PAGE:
Expertly balancing reenactments, CGI recreations, current footage, and talking heads, each episode is really the history of a given empire, with engineering aspects emphasized. That approach keeps the discussion of engineering firmly grounded in its historical context.
As noted above, Peter Weller hosts the regular episodes and the Egypt special; he's more of a talking head in the Rome special. Granted, you shake you head for a moment the first time he comes on screen with the caption, "Peter Weller, Syracuse University," but it doesn't take long to realize that not only does Weller know his stuff, but he has a true passion for the material. Raw enthusiasm like his is something lacking in most documentaries; here it helps pull you into the events.
There's very little overlap in the various episodes, though there are relationships—"The Age of Alexander" dovetails nicely with "The Persians." Given that the Greek empire ultimately defeated the Persian empire, that's inevitable. But the producers are careful to avoid repeating themselves, maintaining a fixed point of view for each episode. It's to the producers' credit that towards the end of the Persian episode, we can't help but feel sorry for the Persians, having already witnessed their downfall from the Greek perspective.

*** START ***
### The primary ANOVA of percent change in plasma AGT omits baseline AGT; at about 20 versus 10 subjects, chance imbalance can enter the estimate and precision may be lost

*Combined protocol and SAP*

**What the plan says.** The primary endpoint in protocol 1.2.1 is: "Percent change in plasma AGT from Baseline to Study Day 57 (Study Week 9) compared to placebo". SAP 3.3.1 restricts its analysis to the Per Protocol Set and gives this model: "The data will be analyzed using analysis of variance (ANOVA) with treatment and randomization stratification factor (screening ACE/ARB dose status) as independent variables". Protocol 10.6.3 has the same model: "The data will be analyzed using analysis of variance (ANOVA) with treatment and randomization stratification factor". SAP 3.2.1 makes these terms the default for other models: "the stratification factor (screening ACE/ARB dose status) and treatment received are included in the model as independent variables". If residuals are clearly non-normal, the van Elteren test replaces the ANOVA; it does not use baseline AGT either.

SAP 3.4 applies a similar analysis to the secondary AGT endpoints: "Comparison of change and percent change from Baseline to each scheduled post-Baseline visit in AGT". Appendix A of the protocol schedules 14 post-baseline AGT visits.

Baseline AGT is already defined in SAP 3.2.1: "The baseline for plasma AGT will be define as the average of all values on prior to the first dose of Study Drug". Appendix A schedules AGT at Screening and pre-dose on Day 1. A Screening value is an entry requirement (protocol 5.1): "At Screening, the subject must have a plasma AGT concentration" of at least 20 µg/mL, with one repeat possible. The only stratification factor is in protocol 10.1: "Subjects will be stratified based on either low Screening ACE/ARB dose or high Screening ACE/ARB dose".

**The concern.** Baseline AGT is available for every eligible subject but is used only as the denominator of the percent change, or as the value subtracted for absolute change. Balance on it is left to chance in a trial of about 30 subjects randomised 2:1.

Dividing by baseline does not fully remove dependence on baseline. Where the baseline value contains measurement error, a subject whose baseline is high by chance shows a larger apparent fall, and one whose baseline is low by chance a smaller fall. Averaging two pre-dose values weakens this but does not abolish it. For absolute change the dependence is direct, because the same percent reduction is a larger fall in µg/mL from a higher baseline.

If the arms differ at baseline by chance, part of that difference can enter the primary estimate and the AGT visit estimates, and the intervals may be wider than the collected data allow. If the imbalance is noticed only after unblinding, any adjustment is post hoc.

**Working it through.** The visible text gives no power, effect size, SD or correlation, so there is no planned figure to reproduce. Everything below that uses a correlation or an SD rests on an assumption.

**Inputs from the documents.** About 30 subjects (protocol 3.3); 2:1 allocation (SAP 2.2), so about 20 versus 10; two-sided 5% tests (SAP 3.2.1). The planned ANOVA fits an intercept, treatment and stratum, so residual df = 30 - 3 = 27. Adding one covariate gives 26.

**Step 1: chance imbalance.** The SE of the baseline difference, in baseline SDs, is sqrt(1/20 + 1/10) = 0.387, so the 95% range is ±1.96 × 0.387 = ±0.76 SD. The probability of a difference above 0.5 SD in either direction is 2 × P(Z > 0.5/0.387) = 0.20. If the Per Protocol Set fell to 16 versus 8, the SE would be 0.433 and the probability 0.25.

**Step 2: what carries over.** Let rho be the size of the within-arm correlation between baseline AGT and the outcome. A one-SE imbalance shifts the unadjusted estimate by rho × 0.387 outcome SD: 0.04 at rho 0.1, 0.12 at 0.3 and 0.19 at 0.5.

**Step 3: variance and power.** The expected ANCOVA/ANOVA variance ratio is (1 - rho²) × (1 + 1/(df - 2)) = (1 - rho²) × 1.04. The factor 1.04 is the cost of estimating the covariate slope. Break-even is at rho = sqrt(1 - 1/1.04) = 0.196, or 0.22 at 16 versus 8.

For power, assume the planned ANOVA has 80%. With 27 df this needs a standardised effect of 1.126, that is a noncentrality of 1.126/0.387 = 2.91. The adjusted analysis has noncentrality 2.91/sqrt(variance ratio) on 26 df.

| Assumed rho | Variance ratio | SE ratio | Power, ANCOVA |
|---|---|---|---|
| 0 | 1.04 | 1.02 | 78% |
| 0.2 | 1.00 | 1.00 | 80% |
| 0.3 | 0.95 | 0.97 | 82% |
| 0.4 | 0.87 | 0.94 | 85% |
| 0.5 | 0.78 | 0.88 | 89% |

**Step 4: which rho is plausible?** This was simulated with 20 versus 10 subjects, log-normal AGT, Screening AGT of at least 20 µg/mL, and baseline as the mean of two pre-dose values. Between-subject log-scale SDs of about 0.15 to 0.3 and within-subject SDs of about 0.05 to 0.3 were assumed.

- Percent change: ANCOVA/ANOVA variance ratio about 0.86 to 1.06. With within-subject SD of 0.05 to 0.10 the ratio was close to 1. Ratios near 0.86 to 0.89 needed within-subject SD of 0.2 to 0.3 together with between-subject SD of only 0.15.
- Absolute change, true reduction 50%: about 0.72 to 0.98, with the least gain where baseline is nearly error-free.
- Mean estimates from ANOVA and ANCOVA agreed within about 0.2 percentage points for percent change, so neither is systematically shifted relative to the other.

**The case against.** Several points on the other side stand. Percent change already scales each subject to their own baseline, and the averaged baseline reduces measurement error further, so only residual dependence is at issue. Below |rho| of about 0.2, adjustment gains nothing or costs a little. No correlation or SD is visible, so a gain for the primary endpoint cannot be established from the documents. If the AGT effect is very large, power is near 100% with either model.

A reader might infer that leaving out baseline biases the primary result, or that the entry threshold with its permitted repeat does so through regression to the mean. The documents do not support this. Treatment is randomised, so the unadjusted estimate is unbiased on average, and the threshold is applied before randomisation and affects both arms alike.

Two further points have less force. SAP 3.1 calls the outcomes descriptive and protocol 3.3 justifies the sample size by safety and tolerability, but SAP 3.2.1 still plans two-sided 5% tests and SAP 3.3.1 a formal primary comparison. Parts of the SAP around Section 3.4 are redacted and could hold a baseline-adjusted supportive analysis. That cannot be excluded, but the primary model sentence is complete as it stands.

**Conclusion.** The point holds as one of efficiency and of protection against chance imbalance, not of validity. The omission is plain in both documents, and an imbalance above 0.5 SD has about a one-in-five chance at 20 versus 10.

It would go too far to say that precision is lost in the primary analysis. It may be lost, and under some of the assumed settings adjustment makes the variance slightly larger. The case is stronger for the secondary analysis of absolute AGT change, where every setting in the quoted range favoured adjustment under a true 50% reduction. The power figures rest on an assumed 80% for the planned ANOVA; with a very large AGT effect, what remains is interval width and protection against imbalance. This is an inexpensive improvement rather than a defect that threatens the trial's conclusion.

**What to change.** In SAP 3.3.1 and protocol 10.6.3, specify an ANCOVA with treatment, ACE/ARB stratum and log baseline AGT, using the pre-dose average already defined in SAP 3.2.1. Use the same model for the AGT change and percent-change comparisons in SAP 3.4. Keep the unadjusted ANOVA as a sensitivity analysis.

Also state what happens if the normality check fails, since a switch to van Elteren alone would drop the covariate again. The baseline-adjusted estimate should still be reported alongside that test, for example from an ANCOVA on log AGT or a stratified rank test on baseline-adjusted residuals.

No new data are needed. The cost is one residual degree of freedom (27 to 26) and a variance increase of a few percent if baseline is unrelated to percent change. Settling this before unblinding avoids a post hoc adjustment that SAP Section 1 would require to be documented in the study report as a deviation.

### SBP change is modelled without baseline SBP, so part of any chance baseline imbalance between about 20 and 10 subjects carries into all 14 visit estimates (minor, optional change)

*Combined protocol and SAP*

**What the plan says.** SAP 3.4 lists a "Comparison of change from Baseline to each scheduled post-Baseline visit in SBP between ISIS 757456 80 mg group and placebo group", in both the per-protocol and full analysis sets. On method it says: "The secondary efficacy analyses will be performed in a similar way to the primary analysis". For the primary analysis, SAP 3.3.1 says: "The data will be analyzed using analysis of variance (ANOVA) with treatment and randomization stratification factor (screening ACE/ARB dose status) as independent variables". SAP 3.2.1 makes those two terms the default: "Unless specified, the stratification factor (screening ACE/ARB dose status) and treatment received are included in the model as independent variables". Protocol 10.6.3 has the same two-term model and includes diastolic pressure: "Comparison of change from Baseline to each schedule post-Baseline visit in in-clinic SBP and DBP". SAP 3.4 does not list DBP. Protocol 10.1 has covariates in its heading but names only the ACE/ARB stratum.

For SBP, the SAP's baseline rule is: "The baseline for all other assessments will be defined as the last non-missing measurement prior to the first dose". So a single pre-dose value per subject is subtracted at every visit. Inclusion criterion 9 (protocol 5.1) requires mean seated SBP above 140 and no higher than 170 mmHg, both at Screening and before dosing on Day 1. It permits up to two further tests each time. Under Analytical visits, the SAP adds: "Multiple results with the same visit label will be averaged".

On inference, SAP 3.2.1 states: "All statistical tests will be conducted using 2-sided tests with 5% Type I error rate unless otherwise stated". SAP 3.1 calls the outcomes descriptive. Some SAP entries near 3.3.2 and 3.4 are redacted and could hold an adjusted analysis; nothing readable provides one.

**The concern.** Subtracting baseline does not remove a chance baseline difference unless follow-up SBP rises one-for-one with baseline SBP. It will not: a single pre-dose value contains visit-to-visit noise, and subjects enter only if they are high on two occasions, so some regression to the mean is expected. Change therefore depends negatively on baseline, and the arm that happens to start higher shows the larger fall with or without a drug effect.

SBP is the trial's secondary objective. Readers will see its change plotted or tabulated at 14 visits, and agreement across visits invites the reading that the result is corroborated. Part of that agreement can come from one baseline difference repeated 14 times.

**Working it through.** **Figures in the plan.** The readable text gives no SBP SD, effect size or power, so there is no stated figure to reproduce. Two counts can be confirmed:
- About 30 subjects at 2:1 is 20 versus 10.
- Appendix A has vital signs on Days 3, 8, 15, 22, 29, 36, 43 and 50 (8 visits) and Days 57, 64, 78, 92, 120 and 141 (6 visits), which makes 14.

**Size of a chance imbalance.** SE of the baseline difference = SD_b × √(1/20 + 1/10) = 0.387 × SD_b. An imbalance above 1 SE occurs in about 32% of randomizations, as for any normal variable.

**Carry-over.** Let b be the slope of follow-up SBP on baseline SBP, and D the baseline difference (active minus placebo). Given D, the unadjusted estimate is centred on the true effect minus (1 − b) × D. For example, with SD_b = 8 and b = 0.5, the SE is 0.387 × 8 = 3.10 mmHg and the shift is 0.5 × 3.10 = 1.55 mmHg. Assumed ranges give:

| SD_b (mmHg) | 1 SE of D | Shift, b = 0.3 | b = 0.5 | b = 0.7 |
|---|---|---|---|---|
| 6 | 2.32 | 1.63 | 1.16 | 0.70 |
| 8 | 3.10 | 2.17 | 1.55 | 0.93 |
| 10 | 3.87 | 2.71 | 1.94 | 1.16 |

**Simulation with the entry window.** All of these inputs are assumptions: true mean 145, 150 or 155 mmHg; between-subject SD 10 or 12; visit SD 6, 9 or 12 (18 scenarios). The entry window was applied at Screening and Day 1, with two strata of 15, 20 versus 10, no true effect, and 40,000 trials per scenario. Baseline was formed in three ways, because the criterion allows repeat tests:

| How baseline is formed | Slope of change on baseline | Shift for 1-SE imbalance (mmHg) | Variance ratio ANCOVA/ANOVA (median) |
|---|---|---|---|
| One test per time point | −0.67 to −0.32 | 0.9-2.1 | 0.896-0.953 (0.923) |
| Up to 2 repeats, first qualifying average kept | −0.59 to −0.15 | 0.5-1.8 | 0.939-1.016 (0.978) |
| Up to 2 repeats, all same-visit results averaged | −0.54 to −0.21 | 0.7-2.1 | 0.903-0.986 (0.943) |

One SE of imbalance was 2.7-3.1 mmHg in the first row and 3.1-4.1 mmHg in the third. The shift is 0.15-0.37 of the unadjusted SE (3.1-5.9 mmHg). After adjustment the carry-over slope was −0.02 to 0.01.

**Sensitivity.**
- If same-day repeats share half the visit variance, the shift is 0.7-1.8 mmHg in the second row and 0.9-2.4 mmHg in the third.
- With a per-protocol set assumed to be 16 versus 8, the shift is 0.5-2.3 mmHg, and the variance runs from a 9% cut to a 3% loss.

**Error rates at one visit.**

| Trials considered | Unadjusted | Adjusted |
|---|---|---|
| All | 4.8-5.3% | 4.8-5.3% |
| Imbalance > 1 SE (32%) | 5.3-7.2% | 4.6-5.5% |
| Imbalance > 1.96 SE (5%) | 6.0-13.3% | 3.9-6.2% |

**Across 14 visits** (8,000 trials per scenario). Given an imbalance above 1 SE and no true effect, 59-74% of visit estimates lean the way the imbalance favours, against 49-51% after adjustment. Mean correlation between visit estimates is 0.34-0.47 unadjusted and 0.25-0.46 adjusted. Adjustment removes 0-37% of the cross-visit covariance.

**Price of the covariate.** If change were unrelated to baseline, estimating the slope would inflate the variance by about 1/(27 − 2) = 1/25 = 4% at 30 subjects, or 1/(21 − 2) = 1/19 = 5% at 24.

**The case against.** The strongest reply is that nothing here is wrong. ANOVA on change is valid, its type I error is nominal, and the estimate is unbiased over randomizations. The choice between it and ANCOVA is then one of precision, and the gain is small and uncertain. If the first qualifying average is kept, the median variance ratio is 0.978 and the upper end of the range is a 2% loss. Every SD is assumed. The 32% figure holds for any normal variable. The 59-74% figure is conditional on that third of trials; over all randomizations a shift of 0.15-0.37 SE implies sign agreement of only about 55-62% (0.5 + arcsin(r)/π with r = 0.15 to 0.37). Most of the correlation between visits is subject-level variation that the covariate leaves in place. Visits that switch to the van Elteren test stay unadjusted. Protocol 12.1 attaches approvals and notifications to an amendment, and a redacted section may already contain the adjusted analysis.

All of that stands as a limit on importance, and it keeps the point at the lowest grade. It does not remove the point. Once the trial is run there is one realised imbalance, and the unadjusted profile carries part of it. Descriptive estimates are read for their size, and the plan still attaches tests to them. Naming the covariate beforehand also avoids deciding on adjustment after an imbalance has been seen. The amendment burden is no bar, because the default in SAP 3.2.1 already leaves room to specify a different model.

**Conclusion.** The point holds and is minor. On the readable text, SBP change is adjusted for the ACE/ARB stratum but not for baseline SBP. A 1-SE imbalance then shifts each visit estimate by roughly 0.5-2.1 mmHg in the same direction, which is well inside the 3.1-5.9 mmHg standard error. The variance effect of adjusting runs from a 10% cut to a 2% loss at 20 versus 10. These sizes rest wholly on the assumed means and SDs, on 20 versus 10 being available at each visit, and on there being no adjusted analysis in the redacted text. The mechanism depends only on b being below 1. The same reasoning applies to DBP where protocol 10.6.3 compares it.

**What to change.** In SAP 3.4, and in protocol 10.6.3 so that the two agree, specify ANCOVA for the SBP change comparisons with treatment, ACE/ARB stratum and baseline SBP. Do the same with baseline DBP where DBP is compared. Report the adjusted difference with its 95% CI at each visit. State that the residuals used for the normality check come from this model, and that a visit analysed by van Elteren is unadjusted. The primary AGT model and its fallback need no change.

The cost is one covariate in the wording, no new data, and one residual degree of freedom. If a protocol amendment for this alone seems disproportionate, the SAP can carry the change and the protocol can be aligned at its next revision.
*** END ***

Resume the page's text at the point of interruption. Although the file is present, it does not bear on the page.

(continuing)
The Egypt special offers a two-fer; not only do we get to see Ancient Egypt's engineering triumphs (and a couple of failures), but we also get to see a notable 20th century triumph/failure. The Aswan High Dam was built during the '60s to provide power and control Nile flooding; the resulting lake was named Lake Nasser, after the then-president of Egypt. On the plus side, Nile flooding was controlled, and a reliable source of hydroelectric power established. On the negative side, engineers seriously underestimated the scope of the rising water, and soon Lake Nasser endangered many historical sites. Massive fortresses built to guard Egypt's southern borders, fortresses that had endured for over 4,000 years, disappeared beneath the rising waters; several other sites, including the Temple of Philae, were similarly threatened; fortunately, a group of engineers, racing against the rising water, rescued some of these sites by cutting them apart and reassembling them on higher ground. The impact of the dam is discussed in both the main special and one of the features, "Everything You Wanted to Know About Egypt."